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Honey Lime Beef and Vegetable Kabobs

December 15, 2015 by  
Filed under Recipes

beef and vegetable kabobs

Coming in at 22 carbohydrates per serving, the Honey Lime Beef and Vegetable Kabobs are sure to be a crowd pleaser while taking it easy on your blood sugar levels at the same time. Any variation of vegetables would work, so pick some of your favorites and make a beautiful and delicious dinner!

Prep Time 45 min Cook Time 15 min Serves 4


  • 1 lb boneless beef sirloin
  • 1 large bell pepper
  • 1 medium onion
  • 1 medium zucchini
  • 1 large portabella mushroom or 8 portabella caps
  • 2 tsp Mrs Dash Original
  • 2 garlic gloves minced
  • 4 tsp honey
  • 4 tsp lime juice


  1. Cut sirloin into 1 ½ inch chunks
  2. Cut veggies into 1 inch chunks
  3. Mix meat, veggies, and seasonings together
  4. Let meat and vegetables marinate for 30 minutes
  5. Skewer meat and vegetables
  6. Grill for 10-15 min until done.  

Nutrition Info: Calories 211, Carbs 22, Fat 3, Protein 25, Sodium 17, Sugar 15


Reversing Type 2 Diabetes

December 14, 2015 by  
Filed under Featured

non-starchy vegetables in crates

In 2011 a Newcastle University study examined 11 people with type 2 diabetes. Under close medical supervision, their caloric intake was limited to 800 calories per day for 8 weeks. 600 of those calories were from 3 Optifast shakes a day, and the remaining 200 were from non-starchy vegetables. When the 8 weeks was over, the participants were coached on portion control, healthy eating, and healthy exercise. After 3 months, 7 of the 11 people had been declared free of diabetes and no longer required medication.

This study came about after researchers noticed a pattern in diabetic patients after having gastric bypass surgery. In many of the patients, fasting blood sugar levels and insulin production returned to normal within 8 weeks of the surgery. After significant weight loss, the body was able to remove fat around the liver and pancreas. Just losing one gram of fat around the pancreas was all that was necessary to restore normal function to the organ. After blood sugar levels returned to normal the β-cells in the pancreas were able to heal and resume normal insulin production. Insulin resistance was also decreased, which meant the pancreas no longer had to work overtime to produce more insulin.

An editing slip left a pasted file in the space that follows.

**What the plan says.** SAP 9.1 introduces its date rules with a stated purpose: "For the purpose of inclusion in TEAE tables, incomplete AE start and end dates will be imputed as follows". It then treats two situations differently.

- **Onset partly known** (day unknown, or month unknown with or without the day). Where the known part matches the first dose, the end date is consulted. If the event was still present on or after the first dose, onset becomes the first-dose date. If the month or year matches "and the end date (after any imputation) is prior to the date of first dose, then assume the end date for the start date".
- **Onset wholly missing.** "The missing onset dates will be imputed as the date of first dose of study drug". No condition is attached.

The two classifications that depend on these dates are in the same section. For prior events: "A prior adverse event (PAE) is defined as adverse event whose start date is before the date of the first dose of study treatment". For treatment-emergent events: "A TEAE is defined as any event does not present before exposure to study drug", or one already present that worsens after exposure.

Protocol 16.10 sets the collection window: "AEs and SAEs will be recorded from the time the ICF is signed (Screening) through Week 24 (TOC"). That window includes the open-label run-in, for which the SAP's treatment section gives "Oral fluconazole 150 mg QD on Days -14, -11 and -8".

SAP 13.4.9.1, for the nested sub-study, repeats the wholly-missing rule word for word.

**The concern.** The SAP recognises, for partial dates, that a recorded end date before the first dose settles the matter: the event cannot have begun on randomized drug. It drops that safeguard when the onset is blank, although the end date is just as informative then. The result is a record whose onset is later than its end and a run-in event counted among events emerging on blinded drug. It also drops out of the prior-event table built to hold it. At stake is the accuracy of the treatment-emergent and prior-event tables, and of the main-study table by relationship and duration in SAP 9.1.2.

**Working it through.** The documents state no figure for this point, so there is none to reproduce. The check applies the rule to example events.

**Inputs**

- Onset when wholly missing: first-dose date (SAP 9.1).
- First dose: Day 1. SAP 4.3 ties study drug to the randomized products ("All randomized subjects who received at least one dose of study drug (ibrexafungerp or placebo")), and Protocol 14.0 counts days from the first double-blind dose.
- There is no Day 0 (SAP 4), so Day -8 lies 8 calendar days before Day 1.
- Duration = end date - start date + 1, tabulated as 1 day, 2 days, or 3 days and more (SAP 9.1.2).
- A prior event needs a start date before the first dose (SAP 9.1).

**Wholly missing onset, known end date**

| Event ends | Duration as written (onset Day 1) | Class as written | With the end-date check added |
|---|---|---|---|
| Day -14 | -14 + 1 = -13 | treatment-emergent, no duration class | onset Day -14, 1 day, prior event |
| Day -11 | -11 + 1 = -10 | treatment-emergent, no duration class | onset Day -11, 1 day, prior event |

Not all diabetics are the same, and rapid weight loss may not reverse all diabetic conditions. Many people are unaware that there are 16 different types of diabetes. Type 2 diabetes brought on by excess fat around the pancreas and liver may be reversed by rapid weight loss. It is imperative that you discuss any changes in diet and exercise with your doctor to be sure that you are healthy enough for such a drastic cut in caloric intake.

Here is a chart of non-starchy vegetables and their caloric values. While going from a diet of over 2,500 calories to only 800 calories is an incredibly hard undertaking, choosing the right vegetables can be a big help. If you are only allowed 200 calories from food a day, you might as well get the most bang for your caloric buck. Most of the vegetables below are either raw or boiled with salt and drained.

chart of non-starchy vegetables and their calories

A daily intake of only 200 calories could be:

A salad of 1/2 cup cucumbers, 1 celery stalk, 1/2 cup mushrooms, 2 cups salad greens, 1/2 cup tomatoes, and 2 tbl balsamic vinegar.

And a plate of cooked vegetables including 1 cup broccoli, 1/2 cup green beans, 1/2 cup mushrooms, 1/2 cup spaghetti squash, and 1 tbl of butter.

What Type 2 Diabetes Medications Should I Take?

December 10, 2015 by  
Filed under General

A pile of type 2 diabetes medications

There are many different types of type 2 diabetes medications. Choosing the right one for you is something you and your doctor will need to discuss. As your body, diet, exercise habits, and overall health change over time, adjusting diabetes medications may become necessary. Some common type 2 diabetes medications include:

  • Metformin (also called a biguanide)